You've probably heard about International Standards before, even if they weren't explained in detail. The International Organization for Standardization (ISO) is a nongovernmental body that sets agreed-upon standards throughout a number of different fields and industries across 161 nations. Each country has a single ISO member, and individuals or companies are not allowed to become ISO members. This methodology ensures consistency and limits confusion, since there's a single active member for each nation.
Experts and Professionals
ISO standards aren't established arbitrarily or by lottery. The standards are developed by consensus, among experts and professionals working within each industry. Engineers, chemists, ecologists, medical personnel, and other experts are always directly involved in compiling the research and reviewing standards before anything is ever finalized. Since technology is always developing and research is ongoing, standards are ultimately subject to change, but any changes made are based on sound practices within each field.
ISO has published 22,269 International Standards and related documents. As you might imagine, this means that virtually every industry is covered to some degree. This includes everything from food safety and agriculture to automobiles and healthcare. Over the past several decades, technology has developed at an unprecedented pace. As a result, standards needed to be set for international businesses and even nations. After all, without established standards, it's difficult to even discuss technically-demanding work, much less come to a point of agreement. ISO was up to the task, and industries ranging from fossil fuels to data management have had ISO standards developed for them.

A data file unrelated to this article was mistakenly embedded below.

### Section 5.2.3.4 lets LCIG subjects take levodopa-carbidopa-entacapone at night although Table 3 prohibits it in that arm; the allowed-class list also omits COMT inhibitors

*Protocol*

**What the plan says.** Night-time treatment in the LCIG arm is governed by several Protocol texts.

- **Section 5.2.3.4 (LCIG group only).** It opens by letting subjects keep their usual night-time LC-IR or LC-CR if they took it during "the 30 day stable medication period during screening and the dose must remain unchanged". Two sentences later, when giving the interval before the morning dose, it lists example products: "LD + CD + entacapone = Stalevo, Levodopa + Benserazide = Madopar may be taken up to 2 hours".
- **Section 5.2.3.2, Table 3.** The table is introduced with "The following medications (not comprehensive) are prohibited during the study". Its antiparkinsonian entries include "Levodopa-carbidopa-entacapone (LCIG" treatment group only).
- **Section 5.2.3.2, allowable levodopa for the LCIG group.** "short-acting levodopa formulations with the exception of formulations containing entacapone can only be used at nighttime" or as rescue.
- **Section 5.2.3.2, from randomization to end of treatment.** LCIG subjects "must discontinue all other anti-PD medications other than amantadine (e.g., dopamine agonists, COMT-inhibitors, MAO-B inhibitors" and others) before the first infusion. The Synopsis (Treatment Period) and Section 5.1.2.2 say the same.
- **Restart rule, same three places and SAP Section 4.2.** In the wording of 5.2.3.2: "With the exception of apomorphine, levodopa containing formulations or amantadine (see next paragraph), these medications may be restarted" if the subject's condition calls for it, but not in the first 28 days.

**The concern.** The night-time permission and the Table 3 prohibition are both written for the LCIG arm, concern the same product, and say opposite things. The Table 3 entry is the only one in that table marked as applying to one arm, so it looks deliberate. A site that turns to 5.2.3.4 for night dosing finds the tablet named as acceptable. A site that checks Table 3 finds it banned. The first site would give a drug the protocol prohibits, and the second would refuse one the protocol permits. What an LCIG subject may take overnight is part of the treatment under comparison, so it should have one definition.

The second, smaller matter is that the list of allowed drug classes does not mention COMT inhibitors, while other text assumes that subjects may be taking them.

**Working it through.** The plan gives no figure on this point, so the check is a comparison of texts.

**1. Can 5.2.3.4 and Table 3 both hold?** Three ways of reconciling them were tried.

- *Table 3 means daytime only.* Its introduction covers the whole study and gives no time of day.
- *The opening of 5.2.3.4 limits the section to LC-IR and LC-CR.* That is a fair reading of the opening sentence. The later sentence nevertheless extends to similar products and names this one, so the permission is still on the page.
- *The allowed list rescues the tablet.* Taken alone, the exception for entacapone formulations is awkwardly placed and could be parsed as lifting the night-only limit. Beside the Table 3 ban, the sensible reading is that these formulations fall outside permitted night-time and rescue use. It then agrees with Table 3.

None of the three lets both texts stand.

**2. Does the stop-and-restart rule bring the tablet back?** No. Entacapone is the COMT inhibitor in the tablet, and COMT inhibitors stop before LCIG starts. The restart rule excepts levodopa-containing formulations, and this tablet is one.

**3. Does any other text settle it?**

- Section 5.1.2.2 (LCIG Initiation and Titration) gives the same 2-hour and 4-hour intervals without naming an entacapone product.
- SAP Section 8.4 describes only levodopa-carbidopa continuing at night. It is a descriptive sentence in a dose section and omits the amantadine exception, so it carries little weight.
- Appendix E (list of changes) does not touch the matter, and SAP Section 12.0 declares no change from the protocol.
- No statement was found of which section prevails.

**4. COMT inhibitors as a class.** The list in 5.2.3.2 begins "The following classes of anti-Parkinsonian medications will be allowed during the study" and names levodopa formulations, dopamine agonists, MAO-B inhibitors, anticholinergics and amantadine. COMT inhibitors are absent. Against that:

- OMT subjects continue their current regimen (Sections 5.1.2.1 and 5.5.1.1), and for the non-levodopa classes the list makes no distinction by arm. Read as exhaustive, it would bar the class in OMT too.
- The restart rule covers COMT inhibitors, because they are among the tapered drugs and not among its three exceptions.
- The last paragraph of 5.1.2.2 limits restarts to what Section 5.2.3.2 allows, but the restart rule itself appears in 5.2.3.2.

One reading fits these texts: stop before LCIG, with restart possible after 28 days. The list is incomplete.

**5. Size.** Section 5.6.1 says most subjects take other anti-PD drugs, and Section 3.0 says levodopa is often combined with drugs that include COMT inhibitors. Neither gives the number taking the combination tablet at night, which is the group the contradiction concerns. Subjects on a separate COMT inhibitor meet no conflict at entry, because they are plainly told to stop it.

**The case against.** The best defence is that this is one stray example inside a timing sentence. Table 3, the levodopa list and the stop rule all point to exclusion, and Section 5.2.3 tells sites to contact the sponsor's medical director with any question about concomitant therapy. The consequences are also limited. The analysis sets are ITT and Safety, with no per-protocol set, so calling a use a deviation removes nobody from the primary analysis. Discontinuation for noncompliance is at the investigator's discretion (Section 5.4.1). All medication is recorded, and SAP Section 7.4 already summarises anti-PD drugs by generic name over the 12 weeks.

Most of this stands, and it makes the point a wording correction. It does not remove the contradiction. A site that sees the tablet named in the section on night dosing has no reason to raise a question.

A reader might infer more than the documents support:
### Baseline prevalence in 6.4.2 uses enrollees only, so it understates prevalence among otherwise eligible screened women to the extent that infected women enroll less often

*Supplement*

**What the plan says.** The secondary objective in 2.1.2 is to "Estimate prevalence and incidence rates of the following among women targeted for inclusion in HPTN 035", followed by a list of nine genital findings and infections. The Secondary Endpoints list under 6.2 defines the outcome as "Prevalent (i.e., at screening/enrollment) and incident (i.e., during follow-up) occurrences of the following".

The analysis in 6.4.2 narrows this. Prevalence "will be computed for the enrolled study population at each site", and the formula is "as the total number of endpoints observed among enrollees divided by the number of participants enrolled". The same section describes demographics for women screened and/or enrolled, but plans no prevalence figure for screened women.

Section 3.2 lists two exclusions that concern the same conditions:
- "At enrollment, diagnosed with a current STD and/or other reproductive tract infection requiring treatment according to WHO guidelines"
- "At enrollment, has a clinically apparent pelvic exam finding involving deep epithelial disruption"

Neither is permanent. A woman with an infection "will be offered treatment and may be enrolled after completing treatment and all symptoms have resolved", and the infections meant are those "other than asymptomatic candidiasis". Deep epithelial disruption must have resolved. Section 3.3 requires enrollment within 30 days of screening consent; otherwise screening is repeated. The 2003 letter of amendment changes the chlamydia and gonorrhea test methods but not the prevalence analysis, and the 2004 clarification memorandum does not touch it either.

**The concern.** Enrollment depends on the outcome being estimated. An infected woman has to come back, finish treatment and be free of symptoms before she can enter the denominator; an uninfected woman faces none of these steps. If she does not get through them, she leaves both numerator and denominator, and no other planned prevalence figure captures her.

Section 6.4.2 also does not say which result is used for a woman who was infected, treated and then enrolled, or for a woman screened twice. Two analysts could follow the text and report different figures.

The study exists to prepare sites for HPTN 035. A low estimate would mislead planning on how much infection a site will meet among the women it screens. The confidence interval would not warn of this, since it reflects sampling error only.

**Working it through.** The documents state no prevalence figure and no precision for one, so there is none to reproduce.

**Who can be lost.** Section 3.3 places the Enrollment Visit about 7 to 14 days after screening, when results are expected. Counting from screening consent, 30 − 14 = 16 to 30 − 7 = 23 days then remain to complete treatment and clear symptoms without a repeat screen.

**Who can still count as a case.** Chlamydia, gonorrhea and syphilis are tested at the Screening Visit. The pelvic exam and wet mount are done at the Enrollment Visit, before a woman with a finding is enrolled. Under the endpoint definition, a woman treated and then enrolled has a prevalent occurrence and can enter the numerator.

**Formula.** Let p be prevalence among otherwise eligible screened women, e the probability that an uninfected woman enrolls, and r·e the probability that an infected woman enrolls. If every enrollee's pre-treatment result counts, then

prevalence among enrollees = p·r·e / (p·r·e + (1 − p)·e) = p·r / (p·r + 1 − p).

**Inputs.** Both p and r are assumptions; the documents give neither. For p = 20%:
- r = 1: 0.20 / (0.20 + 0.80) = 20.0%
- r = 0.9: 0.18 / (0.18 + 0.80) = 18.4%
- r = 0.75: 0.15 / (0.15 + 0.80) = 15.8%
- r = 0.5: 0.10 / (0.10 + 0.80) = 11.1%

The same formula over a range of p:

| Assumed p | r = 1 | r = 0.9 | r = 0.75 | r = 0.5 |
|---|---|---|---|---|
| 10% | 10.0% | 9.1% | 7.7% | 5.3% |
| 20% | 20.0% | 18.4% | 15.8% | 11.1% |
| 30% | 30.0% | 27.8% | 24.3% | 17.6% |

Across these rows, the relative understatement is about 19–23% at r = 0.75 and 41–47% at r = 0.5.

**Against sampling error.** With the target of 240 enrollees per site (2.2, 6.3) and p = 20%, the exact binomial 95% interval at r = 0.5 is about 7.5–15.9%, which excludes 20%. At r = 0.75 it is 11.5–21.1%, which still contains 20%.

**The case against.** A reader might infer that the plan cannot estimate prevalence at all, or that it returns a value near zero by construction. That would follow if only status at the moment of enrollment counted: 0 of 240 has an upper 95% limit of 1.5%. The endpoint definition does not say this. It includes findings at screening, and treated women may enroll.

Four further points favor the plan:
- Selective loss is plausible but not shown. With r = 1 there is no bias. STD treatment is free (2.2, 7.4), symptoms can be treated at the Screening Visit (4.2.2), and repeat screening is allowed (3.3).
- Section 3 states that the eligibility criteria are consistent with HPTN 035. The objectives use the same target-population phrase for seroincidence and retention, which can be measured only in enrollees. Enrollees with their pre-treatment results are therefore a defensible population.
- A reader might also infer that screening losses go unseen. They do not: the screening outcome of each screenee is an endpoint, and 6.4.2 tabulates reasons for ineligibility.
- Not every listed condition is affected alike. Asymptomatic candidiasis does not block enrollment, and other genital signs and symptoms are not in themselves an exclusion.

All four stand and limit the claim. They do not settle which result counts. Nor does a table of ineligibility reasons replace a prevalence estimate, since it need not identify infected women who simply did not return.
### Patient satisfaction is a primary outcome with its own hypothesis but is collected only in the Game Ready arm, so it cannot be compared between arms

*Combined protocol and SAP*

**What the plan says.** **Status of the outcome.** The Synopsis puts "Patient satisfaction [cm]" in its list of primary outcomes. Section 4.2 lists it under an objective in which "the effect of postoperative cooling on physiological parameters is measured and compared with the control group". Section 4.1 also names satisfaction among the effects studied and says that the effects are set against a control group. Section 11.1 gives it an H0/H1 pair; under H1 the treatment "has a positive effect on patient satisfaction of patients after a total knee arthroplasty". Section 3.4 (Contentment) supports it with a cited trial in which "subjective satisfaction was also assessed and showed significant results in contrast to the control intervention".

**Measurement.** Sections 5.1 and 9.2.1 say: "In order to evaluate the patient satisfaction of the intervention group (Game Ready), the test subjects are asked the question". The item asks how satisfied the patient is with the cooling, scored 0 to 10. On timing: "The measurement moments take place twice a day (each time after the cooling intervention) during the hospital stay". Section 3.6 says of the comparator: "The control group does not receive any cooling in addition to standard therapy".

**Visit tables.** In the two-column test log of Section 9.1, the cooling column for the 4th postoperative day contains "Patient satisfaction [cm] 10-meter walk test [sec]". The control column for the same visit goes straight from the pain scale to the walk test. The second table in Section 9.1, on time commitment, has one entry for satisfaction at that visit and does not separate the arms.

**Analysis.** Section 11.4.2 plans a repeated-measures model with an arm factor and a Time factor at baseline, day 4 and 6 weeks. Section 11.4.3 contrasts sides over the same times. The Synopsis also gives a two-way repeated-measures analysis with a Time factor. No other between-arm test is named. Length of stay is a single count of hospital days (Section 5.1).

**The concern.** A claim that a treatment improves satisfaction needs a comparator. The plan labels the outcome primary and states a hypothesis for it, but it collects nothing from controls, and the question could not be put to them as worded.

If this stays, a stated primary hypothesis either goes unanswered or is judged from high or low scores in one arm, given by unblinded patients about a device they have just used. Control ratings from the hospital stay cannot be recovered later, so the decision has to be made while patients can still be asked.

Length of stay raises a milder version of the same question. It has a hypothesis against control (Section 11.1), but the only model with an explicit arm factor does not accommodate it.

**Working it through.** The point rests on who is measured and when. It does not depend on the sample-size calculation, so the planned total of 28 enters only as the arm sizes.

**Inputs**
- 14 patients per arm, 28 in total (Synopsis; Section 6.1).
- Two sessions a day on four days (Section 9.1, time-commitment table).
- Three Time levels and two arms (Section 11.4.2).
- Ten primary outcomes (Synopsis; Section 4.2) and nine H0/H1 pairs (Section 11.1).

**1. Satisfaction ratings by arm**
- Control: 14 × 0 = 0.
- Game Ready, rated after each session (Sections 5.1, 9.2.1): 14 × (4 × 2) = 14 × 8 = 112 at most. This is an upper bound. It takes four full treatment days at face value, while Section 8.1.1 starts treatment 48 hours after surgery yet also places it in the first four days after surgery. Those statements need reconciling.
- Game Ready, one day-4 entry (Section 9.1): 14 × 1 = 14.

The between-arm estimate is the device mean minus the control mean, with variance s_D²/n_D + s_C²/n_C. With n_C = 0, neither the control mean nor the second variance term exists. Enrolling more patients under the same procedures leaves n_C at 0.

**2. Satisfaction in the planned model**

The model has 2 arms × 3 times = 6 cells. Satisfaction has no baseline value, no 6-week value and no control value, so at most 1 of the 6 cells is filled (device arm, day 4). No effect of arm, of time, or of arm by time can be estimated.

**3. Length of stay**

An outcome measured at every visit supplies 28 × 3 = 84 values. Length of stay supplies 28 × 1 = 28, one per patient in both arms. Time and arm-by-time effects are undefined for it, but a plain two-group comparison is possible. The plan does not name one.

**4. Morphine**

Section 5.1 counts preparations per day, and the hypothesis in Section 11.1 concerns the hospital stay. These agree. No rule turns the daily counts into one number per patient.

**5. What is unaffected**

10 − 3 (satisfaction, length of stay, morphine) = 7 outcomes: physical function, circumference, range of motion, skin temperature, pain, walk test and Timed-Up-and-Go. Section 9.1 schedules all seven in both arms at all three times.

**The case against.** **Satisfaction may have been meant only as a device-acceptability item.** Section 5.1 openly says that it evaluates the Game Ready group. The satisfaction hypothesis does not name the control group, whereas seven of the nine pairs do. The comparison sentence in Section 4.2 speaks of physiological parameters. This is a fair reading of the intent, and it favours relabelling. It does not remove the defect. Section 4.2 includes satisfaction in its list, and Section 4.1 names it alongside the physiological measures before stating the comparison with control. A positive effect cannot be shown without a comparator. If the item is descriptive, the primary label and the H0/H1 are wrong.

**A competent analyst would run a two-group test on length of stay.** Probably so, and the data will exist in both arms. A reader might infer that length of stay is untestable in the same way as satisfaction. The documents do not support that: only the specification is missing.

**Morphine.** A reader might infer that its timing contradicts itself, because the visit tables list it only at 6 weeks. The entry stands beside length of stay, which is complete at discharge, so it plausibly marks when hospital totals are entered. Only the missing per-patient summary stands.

Safety and Trade
One of the main goals of ISO International Standards is to ensure that products and services are safe. When it comes to safety, that doesn't just mean safe to use. Safeguards must be in place to protect workers, local communities, the environment, and customers. Whether you work within a given industry or you're a consumer, safety standards are established to help protect you from accidents or unintended harm. ISO classification
is part of that process. This also aids in streamlining trade and helps businesses to have readily acknowledged standards that are supported across international boundaries.